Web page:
During the Covid-19 crisis, hospitals and healthcare companies have been rushed off their feet in trying to take care of affected patients. Alongside this has been the goal to find effective and safe treatments for the virus, which is still ongoing. However, digital technologies have continued to disrupt the healthcare sector, increasing efficiency and visibility, and AI is a key example.
“Healthcare is a discipline perfectly suited to reap the rewards that even the most basic task-based AI can provide,” said James Norman, chief information officer of healthcare at Dell Technologies. “Globally, the demand for healthcare is increasing at an unprecedented rate – far outstripping the supply of healthcare professionals trained globally.
“While obviously true in the developing world, across Europe an ageing population and a rise in chronic disease is causing unprecedented strain on resources.”
Norman went on to explain how AI has aided pathologists in executing round-the-clock medical results, proving to be useful for treating cancer cases.
“In Europe, the number of cancer cases continues to rise while the number of trained pathologists – those tasked with spotting cancerous cells – declines,” he continued. “Traditional pathology requires that a GP take a tissue sample from a patient, send it to a lab for analysis in a lab, where it’s manually placed on a glass slide to be examined, by a human pathologist, under a microscope. A pathologist, for all the training in the world, gets hungry, gets thirsty, gets tired, requires comfort breaks, and sometimes makes the wrong call.
“Fortunately, this most basic and critical task, that of spotting the cancerous cell, is that which task-based AI is almost perfectly suited to carrying out. Unlike a human, AI never tires and, if the algorithms are correctly coded, acts with incredibly precise results. Artificial intelligence can interrogate multiple libraries of images so that when a clinician detects a tumour, the database can be searched to find all similar tumours – thereby allowing the human pathologist to evaluate the treatment and subsequent outcomes before designing an effective personalised treatment for the patient.
“AI promises to alleviate mind-numbing, tedious repetitive work – in this instance staring down a microscope – and free clinicians to focus on work suited for humans – bespoke, targeted medical treatment.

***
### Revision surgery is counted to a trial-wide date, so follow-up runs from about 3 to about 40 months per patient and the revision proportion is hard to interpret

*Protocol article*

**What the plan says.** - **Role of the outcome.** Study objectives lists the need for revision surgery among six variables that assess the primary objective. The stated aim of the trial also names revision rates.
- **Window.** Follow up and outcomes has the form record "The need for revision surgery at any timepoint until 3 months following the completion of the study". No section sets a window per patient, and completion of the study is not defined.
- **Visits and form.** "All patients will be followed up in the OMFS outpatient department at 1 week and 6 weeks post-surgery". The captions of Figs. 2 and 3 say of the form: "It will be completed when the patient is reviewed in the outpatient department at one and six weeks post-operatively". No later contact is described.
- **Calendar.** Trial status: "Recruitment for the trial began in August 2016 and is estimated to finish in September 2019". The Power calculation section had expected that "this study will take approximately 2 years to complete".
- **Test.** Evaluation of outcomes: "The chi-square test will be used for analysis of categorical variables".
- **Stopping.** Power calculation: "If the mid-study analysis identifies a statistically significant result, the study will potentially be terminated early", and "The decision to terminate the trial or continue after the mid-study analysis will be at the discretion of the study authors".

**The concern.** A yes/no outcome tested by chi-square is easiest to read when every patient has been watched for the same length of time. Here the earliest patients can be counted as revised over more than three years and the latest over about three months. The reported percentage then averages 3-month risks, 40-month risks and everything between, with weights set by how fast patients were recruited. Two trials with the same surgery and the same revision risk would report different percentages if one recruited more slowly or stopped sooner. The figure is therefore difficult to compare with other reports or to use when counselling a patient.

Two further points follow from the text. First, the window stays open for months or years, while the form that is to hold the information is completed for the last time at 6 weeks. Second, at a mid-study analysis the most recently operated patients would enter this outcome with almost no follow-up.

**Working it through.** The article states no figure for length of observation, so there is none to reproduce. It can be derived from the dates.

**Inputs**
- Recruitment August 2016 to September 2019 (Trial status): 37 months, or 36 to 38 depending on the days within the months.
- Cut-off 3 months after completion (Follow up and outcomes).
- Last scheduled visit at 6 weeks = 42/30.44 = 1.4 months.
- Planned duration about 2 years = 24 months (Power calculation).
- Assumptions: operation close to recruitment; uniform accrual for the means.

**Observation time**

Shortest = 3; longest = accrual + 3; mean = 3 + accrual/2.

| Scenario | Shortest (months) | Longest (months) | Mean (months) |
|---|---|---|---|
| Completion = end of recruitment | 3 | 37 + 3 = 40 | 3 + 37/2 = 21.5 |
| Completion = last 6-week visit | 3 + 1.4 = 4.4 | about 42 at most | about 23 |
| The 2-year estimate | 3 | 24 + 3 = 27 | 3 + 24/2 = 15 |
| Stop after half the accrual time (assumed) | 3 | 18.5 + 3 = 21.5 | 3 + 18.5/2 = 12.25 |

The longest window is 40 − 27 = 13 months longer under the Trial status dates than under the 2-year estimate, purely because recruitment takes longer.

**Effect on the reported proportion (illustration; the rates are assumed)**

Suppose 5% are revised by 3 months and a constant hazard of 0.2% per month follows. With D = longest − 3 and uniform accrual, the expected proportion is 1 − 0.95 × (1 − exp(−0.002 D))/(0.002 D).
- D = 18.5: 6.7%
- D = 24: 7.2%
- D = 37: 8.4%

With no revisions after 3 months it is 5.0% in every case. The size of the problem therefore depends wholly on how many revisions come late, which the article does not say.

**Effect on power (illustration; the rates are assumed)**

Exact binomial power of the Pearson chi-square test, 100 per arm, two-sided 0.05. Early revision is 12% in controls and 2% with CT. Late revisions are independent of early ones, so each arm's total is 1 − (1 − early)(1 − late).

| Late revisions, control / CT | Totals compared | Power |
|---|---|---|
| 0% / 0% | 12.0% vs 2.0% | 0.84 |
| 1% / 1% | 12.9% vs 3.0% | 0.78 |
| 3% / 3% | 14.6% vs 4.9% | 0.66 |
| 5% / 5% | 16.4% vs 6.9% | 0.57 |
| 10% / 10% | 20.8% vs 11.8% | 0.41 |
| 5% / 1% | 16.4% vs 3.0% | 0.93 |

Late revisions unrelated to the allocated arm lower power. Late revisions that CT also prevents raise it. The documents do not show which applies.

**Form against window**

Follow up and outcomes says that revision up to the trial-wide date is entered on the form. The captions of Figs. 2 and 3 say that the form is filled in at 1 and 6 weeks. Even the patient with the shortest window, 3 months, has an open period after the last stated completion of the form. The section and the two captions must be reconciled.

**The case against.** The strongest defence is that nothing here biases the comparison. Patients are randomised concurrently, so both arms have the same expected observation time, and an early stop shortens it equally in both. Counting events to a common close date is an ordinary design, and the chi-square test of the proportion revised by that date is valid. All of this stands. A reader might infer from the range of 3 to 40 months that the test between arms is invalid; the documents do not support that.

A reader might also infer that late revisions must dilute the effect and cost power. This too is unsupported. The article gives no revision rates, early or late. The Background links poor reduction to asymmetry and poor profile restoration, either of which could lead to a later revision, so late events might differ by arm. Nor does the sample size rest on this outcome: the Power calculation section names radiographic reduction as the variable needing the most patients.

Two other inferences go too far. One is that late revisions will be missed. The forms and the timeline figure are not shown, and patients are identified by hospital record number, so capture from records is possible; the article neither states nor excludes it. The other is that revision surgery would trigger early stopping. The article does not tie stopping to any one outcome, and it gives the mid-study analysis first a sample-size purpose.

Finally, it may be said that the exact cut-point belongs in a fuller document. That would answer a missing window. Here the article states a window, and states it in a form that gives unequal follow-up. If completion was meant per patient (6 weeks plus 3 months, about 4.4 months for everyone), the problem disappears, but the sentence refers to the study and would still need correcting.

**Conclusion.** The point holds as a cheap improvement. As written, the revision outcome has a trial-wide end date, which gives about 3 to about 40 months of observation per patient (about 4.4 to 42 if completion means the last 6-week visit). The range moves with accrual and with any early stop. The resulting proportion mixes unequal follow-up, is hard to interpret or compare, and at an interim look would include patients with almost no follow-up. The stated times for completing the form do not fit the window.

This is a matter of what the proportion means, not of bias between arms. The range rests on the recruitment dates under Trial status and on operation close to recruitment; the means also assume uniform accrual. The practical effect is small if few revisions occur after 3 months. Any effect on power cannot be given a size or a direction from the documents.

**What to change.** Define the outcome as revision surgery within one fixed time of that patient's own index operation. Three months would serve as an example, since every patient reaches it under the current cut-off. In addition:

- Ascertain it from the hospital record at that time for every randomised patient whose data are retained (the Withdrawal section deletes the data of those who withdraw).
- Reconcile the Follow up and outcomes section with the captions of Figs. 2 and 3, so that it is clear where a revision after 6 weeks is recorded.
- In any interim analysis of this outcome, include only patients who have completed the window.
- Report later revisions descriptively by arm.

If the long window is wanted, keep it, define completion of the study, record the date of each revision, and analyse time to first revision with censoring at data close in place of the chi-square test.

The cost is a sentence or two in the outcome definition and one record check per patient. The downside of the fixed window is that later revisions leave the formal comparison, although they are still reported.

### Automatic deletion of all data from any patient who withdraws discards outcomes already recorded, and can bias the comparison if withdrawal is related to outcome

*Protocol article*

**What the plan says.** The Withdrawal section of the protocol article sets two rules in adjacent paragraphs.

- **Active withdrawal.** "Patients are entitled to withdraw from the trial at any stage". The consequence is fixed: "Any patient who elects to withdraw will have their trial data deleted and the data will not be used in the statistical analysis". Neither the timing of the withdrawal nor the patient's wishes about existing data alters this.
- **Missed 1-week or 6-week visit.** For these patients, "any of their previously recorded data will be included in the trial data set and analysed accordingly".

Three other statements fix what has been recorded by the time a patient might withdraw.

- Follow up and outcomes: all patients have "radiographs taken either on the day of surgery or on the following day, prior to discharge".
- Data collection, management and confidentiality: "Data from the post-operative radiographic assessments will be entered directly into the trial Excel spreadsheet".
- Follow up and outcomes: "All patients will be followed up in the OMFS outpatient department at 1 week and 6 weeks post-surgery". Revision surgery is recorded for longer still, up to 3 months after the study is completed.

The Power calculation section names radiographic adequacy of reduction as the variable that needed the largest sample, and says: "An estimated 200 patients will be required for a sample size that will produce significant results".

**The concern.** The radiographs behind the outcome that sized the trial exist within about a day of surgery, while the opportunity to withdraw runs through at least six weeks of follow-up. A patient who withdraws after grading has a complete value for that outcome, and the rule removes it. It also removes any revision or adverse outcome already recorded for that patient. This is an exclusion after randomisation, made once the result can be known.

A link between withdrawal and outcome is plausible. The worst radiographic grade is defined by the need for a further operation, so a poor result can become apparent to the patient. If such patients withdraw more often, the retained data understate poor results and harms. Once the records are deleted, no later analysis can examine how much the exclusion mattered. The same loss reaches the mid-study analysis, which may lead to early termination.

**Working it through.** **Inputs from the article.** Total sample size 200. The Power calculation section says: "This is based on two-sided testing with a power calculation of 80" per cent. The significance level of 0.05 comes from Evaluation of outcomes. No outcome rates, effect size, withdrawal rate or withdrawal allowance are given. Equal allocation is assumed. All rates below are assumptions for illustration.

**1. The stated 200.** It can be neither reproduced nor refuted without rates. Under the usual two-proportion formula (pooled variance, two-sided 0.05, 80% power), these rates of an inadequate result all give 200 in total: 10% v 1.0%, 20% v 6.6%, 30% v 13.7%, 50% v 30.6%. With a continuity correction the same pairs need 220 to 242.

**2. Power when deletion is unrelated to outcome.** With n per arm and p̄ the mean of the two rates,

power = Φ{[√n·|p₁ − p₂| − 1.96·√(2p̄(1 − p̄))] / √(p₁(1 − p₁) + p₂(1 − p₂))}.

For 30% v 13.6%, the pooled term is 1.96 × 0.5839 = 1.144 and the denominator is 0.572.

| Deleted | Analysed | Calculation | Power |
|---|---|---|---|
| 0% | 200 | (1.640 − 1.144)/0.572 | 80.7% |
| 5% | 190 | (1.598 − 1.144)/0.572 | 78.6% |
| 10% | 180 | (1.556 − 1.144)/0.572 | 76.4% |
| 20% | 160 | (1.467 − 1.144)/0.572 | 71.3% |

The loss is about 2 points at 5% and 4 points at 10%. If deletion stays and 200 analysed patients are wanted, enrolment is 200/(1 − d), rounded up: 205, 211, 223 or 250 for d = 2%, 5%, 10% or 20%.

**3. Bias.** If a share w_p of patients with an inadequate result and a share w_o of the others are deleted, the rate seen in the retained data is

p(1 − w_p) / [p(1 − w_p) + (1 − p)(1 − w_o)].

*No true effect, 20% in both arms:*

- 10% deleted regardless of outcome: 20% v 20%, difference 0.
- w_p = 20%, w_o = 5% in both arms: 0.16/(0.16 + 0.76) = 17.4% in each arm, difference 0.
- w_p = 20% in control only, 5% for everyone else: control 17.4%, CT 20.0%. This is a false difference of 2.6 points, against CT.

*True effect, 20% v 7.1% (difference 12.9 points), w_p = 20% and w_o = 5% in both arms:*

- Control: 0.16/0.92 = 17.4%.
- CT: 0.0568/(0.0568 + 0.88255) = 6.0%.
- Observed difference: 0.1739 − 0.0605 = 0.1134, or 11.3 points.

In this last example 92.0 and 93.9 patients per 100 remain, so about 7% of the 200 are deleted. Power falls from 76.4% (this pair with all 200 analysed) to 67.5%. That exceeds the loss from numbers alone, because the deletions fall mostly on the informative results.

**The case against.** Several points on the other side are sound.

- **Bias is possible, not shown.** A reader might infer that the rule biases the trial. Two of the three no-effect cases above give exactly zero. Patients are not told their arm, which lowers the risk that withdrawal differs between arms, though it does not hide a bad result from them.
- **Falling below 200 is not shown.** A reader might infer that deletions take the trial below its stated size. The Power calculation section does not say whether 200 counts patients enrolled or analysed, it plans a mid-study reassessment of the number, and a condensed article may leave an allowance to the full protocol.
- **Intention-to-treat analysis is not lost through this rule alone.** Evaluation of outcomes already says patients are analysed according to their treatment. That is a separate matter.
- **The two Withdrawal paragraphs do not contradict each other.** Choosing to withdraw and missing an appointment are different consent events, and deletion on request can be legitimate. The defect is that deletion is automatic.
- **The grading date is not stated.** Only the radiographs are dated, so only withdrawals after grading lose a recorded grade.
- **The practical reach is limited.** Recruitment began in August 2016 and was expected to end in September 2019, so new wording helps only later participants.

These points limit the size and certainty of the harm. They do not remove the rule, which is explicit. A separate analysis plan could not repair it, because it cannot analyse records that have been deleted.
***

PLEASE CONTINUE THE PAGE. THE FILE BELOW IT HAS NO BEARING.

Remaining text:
“The benefits of digital pathology are maximised when this integrated data architecture is combined with high-performance computing, fast-servers, flexible scale-out network storage, and direct, secure access to a multi-cloud environment with big data analytics capabilities. At a time when demand is outstripping supply for the identification and treatment of cancers, artificial intelligence in digital pathology is going to allow patients far more accurate and quicker results that they have ever been able to receive previously.”
AI has also proven useful in the deployment of mobile healthcare applications, which can deliver real-time data and analysis.
Dr Mahiben Maruthappu, CEO of Cera Care, explained: “Acknowledging the need to move on from dated practices, at Cera, we have developed the UK’s first app-based care provider that incorporates predictive AI technology to keep those being cared for at home, and importantly, out of hospital.
“As an app-based platform, our programming offers a level of accountability that previous practices could never assimilate to. It means that everything is instantly updated, family can check on their loved one and communicate with the carer to make sure everything is as it should be, so there’s no surprises, and all stakeholders are reading from the same page.
“But where the app gets really smart is in using AI-powered predictive analysis to anticipate if a person being cared for is at risk of deteriorating. In older people, the deterioration of health conditions often starts with subtle signs that aren’t easily picked up on with simple note taking or by the naked eye.
“Our centralised digital systems are able to analyse these subtle changes and convert them into a risk assessment, so we can escalate care earlier on. Our office staff have a digital dashboard, continuously updating with new information, and can immediately act on issues as they arise, be that contacting a relative, their GP or calling 111.”
Another key role that AI plays in healthcare is within drug discovery, an area that has seen numerous collaborative and multi-national projects come to fruition.